In the rock’n’roll era, the vast spaces of west Texas have been filled with great music. Joe Ely stands in a tradition born out on these gritty plains. It includes Roy Orbison, Buddy Holly, Waylon Jennings, Tanya Tucker, Guy Clark, Delbert McClinton, Don Walser, Terry Allen, Lloyd Maines, his daughter Natalie Maines, and Joe’s enduring musical partners, Butch Hancock and Jimmie Dale Gilmore.
It is a land where you can see for miles and miles and miles. Only those who don’t know it find it barren. For it’s full of stories if you know where to seek them. And it has customs and amusements all its own. Even the forever dipping oil wells have their role. “In high school, we used to get somebody to buy us a six pack and go out there to the fields and ride the front part of those oil pumps all night long,” Joe remembers.
Now, Ely lives in Austin and spends much of his life on the road. But when he’s accumulated enough song ideas, Lubbock is where Joe heads. “Somehow, just driving for hours down those country roads is still the best place for me finish my songs.”
Panhandle Rambler is one of the most personal albums Joe Ely’s ever made. It brings forth this terrain, the spirited people it produces and that special sense of destiny, be it terrible or glorious, that its very vastness creates. “Wounded Creek” starts the album with what you might call a Western fantasy, except that the “bushes and the brambles,” the traffic light, the stray dog and the cold wind are all completely brought to life.
“Sometimes, when I was a kid, you’d look outside and the only things you’d see would be these huge radio towers, must have been fifty of a hundred feet tall, just swaying in the wind,” Joe said. “Wonderin’ Where,” perhaps Panhandle Rambler’s most beautiful melody, pays tribute those trembling towers, the railroads which carried other things equally unimaginable distances, the “cross between a river and a stream” where he played, and the dreams and nightmares that flitted across that kid’s mind and heart, and the loneliness of bearing such secrets. If it is possible to write a love song for a place, this is one of the great ones, “trying to find a verse that’s never been sung to hearts that need relief.”
“Here’s to the Weary” is the story of all the great musical refugees, from Woody Guthrie, Bob Wills and Muddy Waters to the rockabillies—Buddy Holly, Chuck Berry, Carl Perkins, Jerry Lee Lewis, the shadows of the others—who soothed our “weary and restless souls” with nighttime musical magic.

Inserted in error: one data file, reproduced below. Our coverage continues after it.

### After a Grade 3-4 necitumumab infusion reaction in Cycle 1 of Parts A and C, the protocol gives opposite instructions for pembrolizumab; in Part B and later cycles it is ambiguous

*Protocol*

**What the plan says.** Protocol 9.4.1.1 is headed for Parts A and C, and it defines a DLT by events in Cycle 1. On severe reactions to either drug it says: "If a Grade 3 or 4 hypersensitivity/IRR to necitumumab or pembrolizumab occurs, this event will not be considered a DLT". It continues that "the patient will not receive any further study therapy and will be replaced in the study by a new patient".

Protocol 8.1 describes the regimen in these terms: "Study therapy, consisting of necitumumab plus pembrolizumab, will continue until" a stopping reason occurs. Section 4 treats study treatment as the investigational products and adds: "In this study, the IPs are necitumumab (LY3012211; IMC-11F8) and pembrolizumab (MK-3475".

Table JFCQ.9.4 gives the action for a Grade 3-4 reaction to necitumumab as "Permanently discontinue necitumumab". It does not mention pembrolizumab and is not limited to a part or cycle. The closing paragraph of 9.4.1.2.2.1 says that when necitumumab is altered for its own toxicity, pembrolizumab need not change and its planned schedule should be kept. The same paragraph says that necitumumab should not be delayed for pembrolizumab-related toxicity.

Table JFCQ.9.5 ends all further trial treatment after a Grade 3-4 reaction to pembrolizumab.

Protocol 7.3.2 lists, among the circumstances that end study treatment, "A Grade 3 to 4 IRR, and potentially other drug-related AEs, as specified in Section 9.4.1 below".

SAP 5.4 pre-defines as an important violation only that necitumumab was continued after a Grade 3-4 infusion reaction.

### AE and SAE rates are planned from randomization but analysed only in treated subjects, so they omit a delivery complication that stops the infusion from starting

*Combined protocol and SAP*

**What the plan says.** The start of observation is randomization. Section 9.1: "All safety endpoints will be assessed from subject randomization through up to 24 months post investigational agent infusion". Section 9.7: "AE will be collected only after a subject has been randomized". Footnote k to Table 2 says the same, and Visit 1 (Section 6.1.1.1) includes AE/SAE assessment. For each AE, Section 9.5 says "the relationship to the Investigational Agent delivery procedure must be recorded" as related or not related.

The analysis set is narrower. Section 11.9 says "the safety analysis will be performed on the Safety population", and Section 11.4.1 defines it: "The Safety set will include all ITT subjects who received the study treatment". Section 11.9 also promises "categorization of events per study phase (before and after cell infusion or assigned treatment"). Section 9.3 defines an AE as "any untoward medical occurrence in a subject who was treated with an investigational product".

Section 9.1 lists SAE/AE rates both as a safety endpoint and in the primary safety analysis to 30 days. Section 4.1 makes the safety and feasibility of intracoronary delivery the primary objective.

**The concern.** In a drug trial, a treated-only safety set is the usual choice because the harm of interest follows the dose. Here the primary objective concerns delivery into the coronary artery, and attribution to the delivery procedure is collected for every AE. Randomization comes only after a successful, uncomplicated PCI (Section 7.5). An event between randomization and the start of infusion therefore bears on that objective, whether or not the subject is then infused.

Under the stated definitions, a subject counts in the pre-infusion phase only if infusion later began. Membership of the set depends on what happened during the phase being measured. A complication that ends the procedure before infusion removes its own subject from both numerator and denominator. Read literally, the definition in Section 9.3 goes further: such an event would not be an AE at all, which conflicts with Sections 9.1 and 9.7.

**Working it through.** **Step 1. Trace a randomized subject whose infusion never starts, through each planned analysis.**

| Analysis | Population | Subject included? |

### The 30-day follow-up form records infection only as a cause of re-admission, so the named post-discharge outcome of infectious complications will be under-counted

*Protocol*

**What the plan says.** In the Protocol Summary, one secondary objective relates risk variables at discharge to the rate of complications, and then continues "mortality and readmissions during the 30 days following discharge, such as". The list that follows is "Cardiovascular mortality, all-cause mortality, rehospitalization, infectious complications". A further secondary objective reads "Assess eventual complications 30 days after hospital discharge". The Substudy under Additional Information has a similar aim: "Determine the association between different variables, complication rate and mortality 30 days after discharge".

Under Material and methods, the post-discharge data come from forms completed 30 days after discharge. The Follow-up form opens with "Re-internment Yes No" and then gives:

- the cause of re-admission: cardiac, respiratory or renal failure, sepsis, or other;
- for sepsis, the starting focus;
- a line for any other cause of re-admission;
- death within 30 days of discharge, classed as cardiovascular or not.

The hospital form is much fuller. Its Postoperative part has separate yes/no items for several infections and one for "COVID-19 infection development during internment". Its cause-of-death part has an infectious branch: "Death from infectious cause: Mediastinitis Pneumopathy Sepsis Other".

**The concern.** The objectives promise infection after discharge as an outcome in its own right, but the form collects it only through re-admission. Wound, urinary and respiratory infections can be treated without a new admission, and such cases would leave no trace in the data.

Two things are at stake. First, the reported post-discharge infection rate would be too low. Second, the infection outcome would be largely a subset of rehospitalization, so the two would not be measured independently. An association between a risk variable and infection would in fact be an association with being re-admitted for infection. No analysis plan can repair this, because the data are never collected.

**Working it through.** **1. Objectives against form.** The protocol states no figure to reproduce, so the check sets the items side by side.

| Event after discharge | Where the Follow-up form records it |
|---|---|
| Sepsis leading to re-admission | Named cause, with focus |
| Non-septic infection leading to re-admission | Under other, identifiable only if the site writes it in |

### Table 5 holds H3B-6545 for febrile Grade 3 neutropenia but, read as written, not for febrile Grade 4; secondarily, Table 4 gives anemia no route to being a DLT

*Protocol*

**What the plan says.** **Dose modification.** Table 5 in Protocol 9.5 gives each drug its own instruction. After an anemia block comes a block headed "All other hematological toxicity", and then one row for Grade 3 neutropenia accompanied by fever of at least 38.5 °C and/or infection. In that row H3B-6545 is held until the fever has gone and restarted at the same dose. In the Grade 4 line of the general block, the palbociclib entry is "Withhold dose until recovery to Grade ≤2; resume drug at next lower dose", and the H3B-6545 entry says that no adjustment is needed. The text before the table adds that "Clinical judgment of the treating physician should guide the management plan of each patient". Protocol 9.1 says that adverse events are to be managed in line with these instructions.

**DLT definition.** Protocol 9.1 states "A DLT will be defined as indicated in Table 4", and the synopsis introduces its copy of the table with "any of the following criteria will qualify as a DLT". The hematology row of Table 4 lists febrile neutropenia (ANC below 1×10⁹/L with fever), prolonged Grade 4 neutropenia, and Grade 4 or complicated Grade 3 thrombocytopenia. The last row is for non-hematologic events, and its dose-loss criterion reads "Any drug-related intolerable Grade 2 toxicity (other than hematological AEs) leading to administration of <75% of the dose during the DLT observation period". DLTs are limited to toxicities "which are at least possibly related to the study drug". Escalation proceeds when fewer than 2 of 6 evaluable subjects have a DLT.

It’s also typical of all the songs on the album. The place doesn’t necessarily always win, but, as in “Magdalene” and “Coyotes are Howlin’,” it’s the one thing that carries a sense not so much of permanence as of inevitably. The two sides are fully summarized in the almost giddy “Southern Eyes” and the fatalistic “Early in the Mornin’.”
Of course, every Lubbocker album needs its legendary tales. Here that terri- tory is covered by “Four Ol’ Brokes,” which combines a hobo yarn with the ballad of a gambling scam, and “Burden of Your Load,” in which true love triumphs over evil, if just barely, we hope.
Equally legendary, but true in every re- spect, is the closing song, “You Saved Me,” which is a love song to Joe’s wife, Sharon. The lyric never mentions her name, but no one who’s known Joe Ely longer than about a day could mistake her.
Legendary tales and legendary musicians. Panhandle Rambler, largely re- corded in Austin, features some of the most respected local musicians: drummer Davis McClarty, guitarists Lloyd Maines and Robbie Gjersoe, Jeff Plankenhorn, and Gary Nicholson, bassist Glen Fukunaga. There were also Nashville sessions, with Music City’s usual superb playing, led by guitarist Gary Nicholson. Joe wrote all but two of the songs: “Magdalene” by Guy Clark and Ray Stephenson, and “When the Nights are Cold” by his original Flatlanders sidekick Butch Hancock.